BANGOR, Maine — An amendment to Bangor’s land development code that would restrict where a medical marijuana dispensary could be located will need the support of two-thirds of city councilors when the issue is voted on next week.
Bangor’s Planning Board voted 4-2 on Tuesday to reject the amendment proposed by city staff because it did not make a clear enough distinction between permitted use and conditional use.
“It was really just a technical matter. They wanted the amendment to be in a cleaner format,” explained Paul Nicklas, Bangor’s assistant city solicitor.
The amendment will still go before the City Council on Monday, Sept. 13, but it will need more than a simple majority to pass.
“Anytime the planning board goes against a recommendation, the City Council needs two-thirds support,” Nicklas said.
Based on the ordinance change proposed for Bangor, a dispensary could be located in a variety of urban and service districts but would be restricted from any residential districts. Additionally, dispensaries would be prohibited from being located within 1,000 feet of schools, playgrounds and other areas where children congregate and from within 200 feet of any place of worship.
The council also will discuss Monday another amendment that adds to the city’s enforcement code a section that specifically addresses medical marijuana dispensaries. That item deals mostly with security measures and outlines any fines or penalties associated with violations of the proposed ordinance change. Technically, the council also has to vote on a third measure that would nullify an existing moratorium that is set to expire on Oct. 20.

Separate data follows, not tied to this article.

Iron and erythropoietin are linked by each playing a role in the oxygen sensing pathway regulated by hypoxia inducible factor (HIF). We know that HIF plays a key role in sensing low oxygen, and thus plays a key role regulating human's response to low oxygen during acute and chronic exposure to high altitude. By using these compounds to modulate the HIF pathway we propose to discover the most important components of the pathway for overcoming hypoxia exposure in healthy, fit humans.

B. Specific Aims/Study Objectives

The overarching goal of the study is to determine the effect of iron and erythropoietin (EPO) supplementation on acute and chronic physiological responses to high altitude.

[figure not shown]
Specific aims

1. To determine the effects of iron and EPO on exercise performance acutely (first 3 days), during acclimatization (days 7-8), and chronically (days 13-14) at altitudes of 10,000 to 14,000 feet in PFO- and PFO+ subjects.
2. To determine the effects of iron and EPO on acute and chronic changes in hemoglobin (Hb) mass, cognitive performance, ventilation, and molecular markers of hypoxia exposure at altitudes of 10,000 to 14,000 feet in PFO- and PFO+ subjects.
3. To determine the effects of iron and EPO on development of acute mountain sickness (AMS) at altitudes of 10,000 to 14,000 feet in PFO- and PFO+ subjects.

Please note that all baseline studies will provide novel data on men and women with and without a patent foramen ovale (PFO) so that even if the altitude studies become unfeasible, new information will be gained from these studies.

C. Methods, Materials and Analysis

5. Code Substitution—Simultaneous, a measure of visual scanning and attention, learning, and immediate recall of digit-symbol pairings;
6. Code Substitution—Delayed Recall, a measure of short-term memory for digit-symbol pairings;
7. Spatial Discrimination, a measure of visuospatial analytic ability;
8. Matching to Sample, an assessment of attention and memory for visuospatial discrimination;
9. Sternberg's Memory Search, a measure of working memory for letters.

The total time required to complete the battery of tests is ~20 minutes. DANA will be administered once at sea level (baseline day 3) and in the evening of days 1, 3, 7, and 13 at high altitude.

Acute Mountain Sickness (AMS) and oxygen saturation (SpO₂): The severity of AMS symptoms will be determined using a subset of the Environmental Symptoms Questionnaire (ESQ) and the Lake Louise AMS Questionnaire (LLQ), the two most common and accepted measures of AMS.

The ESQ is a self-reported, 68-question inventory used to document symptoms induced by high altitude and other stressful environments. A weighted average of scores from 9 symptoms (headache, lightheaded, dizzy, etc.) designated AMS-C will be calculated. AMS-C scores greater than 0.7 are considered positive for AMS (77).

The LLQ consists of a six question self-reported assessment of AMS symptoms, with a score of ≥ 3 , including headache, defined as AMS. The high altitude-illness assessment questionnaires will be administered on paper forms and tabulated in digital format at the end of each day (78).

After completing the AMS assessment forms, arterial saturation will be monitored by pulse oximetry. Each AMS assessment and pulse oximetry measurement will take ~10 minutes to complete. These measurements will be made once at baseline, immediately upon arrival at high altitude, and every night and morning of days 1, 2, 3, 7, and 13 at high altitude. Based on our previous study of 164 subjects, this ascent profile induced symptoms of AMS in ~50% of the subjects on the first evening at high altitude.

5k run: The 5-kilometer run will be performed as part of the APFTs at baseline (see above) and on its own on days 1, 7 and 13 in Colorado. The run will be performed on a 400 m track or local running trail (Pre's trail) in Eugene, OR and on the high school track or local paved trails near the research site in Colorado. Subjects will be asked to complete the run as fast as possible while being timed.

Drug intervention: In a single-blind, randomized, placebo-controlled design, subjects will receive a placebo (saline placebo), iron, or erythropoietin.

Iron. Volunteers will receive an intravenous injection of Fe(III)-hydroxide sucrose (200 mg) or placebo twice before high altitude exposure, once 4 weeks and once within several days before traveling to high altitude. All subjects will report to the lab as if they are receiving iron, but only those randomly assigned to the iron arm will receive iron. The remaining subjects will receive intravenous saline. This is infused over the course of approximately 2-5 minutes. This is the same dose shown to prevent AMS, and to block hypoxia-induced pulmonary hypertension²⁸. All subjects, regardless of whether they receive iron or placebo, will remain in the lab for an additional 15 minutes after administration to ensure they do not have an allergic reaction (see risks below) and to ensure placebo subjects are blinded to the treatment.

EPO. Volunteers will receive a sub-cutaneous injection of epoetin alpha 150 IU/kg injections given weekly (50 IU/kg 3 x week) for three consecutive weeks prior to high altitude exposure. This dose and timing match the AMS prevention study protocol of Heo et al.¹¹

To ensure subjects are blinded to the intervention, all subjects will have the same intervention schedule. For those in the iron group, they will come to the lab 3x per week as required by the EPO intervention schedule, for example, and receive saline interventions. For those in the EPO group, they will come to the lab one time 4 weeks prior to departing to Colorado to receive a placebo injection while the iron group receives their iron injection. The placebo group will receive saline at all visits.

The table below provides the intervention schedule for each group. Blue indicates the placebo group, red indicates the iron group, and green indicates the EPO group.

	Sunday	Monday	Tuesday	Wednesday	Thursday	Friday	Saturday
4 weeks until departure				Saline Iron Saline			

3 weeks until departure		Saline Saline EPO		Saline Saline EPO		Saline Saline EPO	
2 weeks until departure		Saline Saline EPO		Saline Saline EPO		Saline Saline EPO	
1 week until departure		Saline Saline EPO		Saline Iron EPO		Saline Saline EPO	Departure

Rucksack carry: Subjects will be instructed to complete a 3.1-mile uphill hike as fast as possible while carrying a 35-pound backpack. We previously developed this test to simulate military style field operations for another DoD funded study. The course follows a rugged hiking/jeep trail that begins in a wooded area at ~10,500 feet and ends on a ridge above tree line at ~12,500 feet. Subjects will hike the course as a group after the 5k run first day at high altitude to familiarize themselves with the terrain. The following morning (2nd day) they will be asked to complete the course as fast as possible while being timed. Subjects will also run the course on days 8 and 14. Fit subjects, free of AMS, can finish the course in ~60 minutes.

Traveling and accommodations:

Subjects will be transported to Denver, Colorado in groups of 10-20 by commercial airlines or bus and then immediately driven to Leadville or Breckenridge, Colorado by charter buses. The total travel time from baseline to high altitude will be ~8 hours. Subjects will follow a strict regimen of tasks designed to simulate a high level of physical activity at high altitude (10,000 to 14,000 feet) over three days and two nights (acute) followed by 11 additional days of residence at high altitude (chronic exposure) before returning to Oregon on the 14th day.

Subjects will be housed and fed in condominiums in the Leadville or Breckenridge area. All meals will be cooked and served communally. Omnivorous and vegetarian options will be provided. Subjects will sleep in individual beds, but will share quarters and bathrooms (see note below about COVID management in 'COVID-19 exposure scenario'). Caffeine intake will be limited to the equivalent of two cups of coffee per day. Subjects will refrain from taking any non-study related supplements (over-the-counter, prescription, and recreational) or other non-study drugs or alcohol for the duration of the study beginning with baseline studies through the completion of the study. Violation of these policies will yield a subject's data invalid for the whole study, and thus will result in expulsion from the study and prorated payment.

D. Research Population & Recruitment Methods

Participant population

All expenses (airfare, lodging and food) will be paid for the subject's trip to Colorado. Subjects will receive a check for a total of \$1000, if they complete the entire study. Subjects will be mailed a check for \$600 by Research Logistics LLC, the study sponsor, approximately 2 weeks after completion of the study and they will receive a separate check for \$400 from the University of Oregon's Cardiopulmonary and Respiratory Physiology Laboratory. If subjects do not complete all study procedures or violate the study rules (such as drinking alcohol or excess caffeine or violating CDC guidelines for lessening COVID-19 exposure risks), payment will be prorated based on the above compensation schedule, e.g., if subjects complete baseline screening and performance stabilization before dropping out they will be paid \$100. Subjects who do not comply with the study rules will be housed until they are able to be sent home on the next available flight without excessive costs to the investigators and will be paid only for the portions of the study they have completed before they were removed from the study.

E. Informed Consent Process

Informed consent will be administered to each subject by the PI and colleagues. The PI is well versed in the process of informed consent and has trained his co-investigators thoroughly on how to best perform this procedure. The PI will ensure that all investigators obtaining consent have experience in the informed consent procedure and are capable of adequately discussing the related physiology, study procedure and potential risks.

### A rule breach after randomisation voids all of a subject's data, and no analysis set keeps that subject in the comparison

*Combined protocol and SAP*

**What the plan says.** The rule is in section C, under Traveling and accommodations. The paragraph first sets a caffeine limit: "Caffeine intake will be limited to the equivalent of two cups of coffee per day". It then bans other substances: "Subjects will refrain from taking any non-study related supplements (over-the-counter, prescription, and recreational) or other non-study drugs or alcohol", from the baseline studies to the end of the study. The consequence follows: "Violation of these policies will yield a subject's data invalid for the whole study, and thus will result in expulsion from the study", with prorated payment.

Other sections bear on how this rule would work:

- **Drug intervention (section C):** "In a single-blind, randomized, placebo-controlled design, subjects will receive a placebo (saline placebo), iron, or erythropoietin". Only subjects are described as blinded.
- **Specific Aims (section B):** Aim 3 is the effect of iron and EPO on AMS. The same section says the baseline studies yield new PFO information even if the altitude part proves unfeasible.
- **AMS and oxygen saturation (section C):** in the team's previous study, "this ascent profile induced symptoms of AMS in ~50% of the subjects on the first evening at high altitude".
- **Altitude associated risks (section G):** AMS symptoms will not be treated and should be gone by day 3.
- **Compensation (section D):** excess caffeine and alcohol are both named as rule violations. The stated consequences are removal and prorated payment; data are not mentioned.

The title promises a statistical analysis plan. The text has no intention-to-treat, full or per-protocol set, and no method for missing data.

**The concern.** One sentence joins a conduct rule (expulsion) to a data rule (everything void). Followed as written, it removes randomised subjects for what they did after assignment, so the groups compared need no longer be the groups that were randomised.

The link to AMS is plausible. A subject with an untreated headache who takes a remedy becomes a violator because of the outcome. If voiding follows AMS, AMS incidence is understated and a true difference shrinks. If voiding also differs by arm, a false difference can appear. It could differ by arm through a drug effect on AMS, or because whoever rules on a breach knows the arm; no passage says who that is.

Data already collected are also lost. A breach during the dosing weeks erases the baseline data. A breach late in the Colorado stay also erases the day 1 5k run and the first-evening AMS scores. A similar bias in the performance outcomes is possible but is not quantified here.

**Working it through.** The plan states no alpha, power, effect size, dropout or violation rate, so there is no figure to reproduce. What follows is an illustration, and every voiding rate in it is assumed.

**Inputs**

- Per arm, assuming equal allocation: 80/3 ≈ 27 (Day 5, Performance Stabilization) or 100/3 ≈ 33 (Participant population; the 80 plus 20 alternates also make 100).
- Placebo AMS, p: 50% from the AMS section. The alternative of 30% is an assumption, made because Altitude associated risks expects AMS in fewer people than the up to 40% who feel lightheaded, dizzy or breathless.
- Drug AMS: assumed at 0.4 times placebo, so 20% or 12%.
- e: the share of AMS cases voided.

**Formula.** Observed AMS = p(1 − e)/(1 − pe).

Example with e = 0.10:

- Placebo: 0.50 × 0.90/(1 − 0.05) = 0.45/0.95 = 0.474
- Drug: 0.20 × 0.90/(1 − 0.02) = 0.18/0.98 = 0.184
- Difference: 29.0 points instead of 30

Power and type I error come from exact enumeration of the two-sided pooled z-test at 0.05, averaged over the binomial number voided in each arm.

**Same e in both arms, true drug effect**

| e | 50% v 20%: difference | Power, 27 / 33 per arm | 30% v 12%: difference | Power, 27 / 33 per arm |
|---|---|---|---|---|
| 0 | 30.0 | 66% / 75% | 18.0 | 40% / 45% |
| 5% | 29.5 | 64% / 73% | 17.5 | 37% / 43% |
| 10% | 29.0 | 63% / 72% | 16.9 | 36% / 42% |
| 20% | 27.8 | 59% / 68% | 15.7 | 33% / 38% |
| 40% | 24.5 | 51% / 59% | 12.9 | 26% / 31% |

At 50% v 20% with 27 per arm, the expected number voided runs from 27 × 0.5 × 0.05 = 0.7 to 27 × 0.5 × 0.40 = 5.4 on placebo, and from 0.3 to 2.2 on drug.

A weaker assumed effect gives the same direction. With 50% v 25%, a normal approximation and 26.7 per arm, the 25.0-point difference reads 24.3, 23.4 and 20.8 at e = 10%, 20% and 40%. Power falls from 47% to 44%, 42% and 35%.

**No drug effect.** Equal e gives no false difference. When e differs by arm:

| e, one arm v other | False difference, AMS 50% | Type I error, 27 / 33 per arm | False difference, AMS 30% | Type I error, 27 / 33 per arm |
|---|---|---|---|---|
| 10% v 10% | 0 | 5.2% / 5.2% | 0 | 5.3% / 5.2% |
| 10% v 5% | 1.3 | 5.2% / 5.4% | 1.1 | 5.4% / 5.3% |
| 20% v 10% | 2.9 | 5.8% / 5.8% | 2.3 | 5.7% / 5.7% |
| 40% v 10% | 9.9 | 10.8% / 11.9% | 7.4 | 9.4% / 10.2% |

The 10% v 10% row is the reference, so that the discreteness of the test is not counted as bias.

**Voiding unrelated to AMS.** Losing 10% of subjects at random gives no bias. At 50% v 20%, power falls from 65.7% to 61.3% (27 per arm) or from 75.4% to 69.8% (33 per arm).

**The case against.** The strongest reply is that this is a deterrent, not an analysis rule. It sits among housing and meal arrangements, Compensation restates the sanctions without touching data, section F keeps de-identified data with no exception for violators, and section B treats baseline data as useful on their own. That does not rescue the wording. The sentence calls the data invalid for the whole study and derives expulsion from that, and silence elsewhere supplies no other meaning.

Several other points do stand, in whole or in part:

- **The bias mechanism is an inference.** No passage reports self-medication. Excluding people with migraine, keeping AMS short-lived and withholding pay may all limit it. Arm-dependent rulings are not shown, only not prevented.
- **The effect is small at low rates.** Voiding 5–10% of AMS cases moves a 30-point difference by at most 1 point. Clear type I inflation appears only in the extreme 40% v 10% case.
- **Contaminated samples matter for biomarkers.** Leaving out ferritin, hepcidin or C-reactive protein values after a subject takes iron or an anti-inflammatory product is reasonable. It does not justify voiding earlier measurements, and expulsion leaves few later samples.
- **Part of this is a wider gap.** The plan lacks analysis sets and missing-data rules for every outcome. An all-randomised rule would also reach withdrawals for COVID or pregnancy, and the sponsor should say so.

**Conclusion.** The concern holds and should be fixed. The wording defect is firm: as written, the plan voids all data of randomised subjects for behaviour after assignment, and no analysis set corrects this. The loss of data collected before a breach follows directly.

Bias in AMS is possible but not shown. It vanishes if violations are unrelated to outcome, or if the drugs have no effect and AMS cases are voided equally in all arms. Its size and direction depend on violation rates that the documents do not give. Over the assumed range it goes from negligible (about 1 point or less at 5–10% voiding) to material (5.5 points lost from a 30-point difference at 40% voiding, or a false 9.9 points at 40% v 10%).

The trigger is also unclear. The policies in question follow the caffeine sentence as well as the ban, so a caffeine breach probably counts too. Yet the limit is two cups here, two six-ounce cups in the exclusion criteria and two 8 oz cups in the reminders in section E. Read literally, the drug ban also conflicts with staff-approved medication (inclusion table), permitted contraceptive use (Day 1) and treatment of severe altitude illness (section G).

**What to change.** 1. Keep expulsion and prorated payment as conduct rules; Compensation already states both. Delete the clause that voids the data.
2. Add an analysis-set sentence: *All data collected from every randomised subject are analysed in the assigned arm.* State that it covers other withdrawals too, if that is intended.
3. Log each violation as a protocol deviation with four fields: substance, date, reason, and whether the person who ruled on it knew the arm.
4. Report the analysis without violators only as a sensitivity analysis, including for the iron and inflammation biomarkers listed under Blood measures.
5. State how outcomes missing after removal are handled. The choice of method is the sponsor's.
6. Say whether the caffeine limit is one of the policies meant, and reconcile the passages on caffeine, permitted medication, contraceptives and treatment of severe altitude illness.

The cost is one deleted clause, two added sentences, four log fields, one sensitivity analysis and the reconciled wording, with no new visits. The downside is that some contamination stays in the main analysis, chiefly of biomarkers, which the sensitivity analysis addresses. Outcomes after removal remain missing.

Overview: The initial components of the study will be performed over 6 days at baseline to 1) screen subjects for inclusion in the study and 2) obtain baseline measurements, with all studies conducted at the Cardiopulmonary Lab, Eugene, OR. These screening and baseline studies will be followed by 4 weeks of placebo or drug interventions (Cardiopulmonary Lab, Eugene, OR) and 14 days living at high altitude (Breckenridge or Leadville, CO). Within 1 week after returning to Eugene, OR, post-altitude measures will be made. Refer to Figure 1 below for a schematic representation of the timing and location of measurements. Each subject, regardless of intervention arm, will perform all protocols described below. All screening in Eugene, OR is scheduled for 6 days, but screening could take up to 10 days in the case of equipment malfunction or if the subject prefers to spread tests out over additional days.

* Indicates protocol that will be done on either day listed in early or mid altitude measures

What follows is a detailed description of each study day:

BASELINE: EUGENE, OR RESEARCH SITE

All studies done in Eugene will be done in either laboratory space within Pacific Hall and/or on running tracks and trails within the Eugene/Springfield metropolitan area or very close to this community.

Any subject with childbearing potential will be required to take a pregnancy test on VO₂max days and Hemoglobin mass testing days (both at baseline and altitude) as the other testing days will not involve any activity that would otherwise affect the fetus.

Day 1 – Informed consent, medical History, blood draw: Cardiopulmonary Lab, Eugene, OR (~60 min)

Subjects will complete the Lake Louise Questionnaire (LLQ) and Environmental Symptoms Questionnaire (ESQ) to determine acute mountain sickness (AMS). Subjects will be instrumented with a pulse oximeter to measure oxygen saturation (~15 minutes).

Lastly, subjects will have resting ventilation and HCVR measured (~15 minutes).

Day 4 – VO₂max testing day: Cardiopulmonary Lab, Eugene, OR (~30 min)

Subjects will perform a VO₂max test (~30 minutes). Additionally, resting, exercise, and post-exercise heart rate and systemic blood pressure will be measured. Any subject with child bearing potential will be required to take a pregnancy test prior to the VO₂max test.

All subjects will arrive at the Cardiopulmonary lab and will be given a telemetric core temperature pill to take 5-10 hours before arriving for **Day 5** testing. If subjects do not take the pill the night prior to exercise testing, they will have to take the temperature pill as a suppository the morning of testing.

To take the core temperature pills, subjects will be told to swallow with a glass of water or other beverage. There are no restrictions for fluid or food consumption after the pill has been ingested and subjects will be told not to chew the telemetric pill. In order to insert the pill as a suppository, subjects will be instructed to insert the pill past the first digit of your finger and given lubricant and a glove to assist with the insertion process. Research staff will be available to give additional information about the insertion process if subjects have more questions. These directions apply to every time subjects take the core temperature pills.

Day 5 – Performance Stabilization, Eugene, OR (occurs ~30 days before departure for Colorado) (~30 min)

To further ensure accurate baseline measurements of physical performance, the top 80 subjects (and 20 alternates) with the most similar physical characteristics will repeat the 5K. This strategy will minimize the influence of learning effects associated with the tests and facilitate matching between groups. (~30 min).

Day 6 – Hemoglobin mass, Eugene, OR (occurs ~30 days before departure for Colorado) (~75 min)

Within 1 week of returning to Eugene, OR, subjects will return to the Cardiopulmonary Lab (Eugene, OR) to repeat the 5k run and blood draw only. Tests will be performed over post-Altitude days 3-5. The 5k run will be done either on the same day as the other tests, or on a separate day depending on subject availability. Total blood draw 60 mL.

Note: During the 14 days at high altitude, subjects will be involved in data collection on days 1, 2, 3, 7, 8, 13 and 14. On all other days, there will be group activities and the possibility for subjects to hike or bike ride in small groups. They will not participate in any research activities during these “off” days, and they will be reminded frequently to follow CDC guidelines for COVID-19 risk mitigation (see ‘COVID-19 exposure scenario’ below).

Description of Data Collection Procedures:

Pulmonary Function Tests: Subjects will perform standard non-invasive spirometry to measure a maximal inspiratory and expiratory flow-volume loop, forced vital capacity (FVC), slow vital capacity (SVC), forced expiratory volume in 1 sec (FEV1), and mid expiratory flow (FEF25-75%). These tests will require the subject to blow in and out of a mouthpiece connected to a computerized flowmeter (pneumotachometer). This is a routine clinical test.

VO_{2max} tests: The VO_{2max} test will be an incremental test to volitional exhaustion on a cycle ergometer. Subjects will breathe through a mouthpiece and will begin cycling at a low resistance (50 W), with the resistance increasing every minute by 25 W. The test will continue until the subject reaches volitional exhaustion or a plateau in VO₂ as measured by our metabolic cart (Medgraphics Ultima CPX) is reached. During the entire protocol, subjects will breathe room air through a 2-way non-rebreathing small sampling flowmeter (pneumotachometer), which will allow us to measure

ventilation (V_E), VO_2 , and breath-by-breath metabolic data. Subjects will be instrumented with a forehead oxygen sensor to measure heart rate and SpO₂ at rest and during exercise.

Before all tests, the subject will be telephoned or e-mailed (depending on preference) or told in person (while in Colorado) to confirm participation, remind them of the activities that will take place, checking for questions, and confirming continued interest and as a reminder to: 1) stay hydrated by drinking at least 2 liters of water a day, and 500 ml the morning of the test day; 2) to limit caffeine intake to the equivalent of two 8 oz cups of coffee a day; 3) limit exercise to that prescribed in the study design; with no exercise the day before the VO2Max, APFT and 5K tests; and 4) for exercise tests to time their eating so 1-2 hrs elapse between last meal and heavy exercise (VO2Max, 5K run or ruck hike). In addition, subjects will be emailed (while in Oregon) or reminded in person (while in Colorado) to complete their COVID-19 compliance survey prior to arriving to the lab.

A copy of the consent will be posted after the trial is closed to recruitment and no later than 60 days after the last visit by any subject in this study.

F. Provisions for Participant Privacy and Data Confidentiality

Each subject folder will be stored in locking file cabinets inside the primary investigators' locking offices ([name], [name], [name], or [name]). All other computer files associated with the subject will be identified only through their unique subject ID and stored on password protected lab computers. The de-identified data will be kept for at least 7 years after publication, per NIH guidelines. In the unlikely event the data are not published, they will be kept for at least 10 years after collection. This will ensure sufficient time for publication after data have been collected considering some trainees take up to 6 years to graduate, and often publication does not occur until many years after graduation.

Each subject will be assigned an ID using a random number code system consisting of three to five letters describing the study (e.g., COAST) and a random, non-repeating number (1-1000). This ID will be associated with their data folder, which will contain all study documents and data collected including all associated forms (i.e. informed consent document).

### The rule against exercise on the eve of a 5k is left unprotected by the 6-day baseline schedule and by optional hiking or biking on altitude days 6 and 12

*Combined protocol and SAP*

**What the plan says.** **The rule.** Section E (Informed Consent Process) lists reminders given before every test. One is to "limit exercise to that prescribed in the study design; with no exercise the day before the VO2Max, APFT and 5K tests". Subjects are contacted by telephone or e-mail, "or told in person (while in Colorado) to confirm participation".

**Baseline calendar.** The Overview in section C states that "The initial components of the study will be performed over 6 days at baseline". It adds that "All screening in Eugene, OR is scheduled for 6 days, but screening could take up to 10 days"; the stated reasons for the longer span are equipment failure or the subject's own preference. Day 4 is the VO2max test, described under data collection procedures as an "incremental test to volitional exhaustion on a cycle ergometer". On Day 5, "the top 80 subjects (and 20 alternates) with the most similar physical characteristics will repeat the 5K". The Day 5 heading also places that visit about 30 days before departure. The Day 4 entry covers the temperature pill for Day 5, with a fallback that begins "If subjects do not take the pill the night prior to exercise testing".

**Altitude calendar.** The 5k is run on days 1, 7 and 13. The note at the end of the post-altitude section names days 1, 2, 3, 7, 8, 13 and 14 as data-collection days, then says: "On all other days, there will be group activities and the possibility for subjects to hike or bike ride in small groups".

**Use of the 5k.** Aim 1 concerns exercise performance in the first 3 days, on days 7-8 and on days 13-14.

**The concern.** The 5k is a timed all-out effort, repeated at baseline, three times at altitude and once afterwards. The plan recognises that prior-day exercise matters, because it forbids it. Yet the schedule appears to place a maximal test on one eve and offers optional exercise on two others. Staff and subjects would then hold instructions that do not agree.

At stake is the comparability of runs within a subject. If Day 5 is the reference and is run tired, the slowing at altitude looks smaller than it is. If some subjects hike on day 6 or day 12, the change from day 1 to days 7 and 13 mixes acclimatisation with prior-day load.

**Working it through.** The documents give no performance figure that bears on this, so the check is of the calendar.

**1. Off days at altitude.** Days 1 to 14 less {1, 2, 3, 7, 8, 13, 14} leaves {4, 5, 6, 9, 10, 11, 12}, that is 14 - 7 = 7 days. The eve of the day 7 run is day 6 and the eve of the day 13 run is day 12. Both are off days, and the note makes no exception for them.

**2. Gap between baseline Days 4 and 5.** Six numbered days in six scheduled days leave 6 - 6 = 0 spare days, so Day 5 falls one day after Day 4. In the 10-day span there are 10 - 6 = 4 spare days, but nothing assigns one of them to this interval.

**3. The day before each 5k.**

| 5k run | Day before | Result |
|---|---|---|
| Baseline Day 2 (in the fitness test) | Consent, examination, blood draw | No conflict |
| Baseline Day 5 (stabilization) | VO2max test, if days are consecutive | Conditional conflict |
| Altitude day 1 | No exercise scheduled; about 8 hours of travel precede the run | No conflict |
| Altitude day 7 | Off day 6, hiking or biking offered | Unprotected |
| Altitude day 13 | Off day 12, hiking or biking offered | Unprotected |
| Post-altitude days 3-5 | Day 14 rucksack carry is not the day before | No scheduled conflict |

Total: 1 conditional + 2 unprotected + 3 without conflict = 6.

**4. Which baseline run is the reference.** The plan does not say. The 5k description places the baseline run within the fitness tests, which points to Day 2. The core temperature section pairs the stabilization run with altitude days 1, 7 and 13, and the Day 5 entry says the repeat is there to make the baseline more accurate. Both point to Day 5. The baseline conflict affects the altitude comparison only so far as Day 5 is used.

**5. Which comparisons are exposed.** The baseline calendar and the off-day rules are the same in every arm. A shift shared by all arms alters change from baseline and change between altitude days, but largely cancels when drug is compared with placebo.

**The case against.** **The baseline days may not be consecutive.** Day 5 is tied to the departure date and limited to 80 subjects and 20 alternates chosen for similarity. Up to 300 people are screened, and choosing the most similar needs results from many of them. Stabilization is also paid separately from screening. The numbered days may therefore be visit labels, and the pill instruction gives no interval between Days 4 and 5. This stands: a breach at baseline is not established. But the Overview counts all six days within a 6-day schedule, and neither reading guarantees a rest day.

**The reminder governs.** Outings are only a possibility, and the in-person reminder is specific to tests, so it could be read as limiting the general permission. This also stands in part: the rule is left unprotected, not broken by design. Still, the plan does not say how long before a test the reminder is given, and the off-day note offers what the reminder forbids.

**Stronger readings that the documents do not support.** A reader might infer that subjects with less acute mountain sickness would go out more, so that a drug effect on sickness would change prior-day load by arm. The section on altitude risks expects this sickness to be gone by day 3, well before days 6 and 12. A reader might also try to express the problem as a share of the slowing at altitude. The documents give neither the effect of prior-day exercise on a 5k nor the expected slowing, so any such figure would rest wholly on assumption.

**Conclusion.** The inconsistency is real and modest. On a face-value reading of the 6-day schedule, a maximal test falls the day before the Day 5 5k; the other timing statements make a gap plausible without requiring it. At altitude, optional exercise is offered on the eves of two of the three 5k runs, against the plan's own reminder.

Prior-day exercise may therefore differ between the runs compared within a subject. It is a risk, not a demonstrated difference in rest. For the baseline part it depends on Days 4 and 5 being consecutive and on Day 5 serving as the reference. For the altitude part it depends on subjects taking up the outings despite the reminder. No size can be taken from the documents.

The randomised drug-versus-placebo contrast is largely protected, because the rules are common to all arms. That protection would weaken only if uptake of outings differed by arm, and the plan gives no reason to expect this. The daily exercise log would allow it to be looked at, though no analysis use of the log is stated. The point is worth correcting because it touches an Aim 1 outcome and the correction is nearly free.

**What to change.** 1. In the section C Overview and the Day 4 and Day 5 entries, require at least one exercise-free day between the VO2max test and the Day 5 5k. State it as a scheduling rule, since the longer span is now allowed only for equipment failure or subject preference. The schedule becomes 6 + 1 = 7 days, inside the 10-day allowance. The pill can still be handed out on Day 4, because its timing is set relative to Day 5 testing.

City Council Chairman Richard Stone said he expects all three measures to pass, although the land development code amendment may need to be changed by substitution to reflect the planning board’s concerns and other minor changes.
Throughout the process, the city has modeled medical marijuana dispensary restrictions after similar restrictions placed on methadone clinics.
“If you did a survey of people in town and asked where the [methadone] clinics are, most people probably wouldn’t know, so I guess that’s a good thing,” Stone said. “Does it means there is no downside? No, but it probably means that things are not as bad as some people thought they would be.”
Last November, voters approved an expansion of Maine’s medical marijuana law that allows for dispensaries where patients can fill prescriptions. Earlier this summer, the state selected the first round of areas where dispensaries will be allowed, and Bangor was selected to serve patients in Penobscot and Piscataquis counties.
Northeast Patients Group will operate four of the first eight dispensaries in Maine, including Bangor’s. Becky DeKeuster, CEO of Northeast Patients Group, said previously that her company would wait until the municipal ordinances are straightened out before it went looking for potential sites. She predicted that the Bangor dispensary could serve between 75 and 100 patients in the first year alone.
“If it’s policed properly, I’m not worried,” Stone said. “Frankly, I hope I never get in a situation that I would have to [use marijuana] to ease pain.”